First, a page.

Exposure is raw, poignant, uncomfortable, and fucking truthful
Exposure opens with a quote from I Love Dick by Chris Kraus: “Why does everybody think women are debasing themselves when we expose the conditions of our own debasement?” This sets the tone for Olivia Sudjic’s 120-page essay Exposure. Written between her debut and second novel, the essay follows Sudjic’s downward spiral into anxiety, and how the internet intensified her feelings.
While penning Exposure, Sudjic, a 33-year-old British fiction writer of Balkan descent, was riding the wave of her 2017 debut, Sympathy. Exposure picks up with Sudjic taking up a writing residency in Brussels in hopes of overcoming her slump of writer’s block, just as she had done when fleeing to New York City to write her debut novel. However, as she describes, she soon realizes that she is “still the book’s prisoner — its physical embodiment.” Her anxiety worsens until she no longer leaves her Brussels apartment and, eventually, cannot even speak to Microsoft Tech Support without her throat closing up.
She then spends several chapters discussing the inherent problem with being a female writer: female protagonists are seen as inherently untrustworthy because women are, as a rule, perceived this way by the general public. Female characters written by women are seen as volatile, and men recoil at the idea of having to step into the protagonist’s shoes. In contrast, woman readers have been conditioned to accept a male protagonist and character written by a man. As Sudjic explains, “the assumption is that white men have a monopoly on a universal human condition.”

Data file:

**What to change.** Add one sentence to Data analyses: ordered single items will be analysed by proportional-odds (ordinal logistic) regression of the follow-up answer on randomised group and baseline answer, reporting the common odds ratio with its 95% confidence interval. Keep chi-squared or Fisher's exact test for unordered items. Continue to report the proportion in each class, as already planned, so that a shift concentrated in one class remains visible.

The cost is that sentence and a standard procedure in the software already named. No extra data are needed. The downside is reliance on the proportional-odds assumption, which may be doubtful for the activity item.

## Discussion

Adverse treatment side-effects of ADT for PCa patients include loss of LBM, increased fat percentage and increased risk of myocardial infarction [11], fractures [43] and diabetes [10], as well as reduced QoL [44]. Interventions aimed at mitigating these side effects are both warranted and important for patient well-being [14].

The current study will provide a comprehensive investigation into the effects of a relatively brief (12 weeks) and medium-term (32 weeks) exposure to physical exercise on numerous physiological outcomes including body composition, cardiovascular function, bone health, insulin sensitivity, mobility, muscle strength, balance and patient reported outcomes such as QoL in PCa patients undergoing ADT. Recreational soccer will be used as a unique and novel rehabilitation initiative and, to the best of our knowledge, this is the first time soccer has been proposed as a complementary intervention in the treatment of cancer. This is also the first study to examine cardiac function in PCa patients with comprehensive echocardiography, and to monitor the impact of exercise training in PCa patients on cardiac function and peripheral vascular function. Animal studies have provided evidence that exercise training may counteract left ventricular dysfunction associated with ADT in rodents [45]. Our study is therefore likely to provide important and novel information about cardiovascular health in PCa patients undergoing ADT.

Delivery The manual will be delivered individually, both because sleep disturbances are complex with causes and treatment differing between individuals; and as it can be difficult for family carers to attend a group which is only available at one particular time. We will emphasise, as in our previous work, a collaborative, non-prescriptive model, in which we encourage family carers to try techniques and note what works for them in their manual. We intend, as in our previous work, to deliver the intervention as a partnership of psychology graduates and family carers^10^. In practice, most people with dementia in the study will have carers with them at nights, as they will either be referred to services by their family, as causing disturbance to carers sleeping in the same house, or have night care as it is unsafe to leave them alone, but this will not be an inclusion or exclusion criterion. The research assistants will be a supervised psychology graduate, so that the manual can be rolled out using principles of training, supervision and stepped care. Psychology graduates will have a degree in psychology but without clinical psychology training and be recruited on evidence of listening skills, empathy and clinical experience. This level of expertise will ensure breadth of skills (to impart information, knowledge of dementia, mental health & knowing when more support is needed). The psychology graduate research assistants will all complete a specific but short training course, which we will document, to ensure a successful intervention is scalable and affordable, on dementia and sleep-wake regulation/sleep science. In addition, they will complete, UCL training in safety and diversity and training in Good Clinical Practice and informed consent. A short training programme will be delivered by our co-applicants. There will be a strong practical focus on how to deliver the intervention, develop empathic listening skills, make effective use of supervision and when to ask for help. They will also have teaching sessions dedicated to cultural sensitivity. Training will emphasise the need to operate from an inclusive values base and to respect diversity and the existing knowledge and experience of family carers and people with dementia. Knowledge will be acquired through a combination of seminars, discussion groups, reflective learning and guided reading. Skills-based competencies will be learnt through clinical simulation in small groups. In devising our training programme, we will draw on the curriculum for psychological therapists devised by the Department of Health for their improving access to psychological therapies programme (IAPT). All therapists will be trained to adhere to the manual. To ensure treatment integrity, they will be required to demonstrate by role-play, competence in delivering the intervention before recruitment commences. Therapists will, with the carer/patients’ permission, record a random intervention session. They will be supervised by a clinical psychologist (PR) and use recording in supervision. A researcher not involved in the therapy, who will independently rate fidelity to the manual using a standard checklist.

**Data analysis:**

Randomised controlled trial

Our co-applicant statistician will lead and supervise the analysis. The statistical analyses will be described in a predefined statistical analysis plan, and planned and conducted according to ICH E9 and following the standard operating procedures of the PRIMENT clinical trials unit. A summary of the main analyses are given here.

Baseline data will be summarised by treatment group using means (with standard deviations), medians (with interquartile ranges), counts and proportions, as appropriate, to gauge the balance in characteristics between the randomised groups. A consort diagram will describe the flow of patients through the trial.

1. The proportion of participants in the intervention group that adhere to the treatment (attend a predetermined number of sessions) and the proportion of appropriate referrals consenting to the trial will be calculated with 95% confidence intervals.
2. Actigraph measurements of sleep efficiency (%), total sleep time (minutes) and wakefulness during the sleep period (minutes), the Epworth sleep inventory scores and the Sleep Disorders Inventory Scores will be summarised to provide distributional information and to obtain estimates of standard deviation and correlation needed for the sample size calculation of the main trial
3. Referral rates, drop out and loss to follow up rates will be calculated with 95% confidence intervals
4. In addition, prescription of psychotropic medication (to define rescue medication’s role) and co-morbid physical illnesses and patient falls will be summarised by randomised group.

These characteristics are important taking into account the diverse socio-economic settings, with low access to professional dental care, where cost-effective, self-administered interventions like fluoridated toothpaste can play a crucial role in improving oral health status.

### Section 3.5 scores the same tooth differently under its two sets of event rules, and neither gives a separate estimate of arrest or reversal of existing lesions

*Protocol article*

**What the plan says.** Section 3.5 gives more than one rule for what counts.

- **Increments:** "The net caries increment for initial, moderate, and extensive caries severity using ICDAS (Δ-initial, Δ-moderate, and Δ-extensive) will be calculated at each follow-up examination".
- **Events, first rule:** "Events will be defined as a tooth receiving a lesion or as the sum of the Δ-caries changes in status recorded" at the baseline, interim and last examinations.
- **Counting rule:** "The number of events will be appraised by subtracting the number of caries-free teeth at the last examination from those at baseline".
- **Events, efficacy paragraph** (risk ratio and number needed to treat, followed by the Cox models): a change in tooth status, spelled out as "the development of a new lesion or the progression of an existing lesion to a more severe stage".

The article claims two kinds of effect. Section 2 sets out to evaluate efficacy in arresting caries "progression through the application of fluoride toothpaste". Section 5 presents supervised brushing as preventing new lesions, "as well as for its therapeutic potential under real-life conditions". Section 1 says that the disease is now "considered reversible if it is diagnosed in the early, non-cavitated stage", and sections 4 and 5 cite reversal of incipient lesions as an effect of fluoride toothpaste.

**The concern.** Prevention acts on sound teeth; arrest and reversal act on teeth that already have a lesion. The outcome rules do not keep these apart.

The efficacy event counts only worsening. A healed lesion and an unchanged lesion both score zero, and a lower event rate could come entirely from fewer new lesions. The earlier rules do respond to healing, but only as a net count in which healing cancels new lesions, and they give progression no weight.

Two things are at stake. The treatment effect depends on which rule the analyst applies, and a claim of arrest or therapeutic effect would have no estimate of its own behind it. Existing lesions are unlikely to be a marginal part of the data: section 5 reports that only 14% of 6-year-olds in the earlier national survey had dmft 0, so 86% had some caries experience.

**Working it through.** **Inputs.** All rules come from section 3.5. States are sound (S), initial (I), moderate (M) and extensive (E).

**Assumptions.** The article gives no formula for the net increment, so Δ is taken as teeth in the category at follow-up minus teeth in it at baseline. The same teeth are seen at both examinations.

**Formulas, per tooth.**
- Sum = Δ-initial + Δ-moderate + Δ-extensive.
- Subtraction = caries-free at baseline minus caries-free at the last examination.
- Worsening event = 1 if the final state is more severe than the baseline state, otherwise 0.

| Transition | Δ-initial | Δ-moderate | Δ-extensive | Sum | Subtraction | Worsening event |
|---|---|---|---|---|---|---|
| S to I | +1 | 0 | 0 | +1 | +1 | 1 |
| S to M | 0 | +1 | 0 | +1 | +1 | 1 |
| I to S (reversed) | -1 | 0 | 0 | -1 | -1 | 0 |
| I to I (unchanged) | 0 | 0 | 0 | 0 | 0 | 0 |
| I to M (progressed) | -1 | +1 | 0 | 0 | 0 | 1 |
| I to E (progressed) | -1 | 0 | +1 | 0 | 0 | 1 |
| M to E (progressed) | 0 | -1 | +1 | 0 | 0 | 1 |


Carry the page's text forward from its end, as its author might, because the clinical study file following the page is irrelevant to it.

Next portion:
Sudjic jumps back and forth, interweaving her thoughts and ideas on anxiety with the experience of being a female writer and being on the internet. She mixes in the work of other writers she looks up to: Maggie Nelson, Chris Kraus, Rachel Cusk, and Elena Ferrante, as inspirations and parallels to her reality (Ferrante, for example, uses a pen name, and stays away from using social media). But as Sudjic points out, many of us read to find a sense of community — to see someone’s “skinlessness” and think “me.” While so much writing is driven by anxiety, for Sudjic, it is not a form of therapy. Instead, it often creates many problems for her.
Sudjic writes and articulates herself in a way I wish I could — in a way I think I could, but can’t. Her experiences and perspectives on anxiety, the internet, and writing are not something exclusive to simply female fiction writers. Female journalists often succumb and are subject to the same phenomena: a world where they are picked apart by their readers and seen as unreliable and too emotional compared to their male colleagues.
Exposure is raw, poignant, uncomfortable, and fucking truthful. Sudjic pried her mind open and shook the contents out onto pages that she let us read. And for that, I am forever grateful because for once, I didn’t feel so alone. I thought, “me.”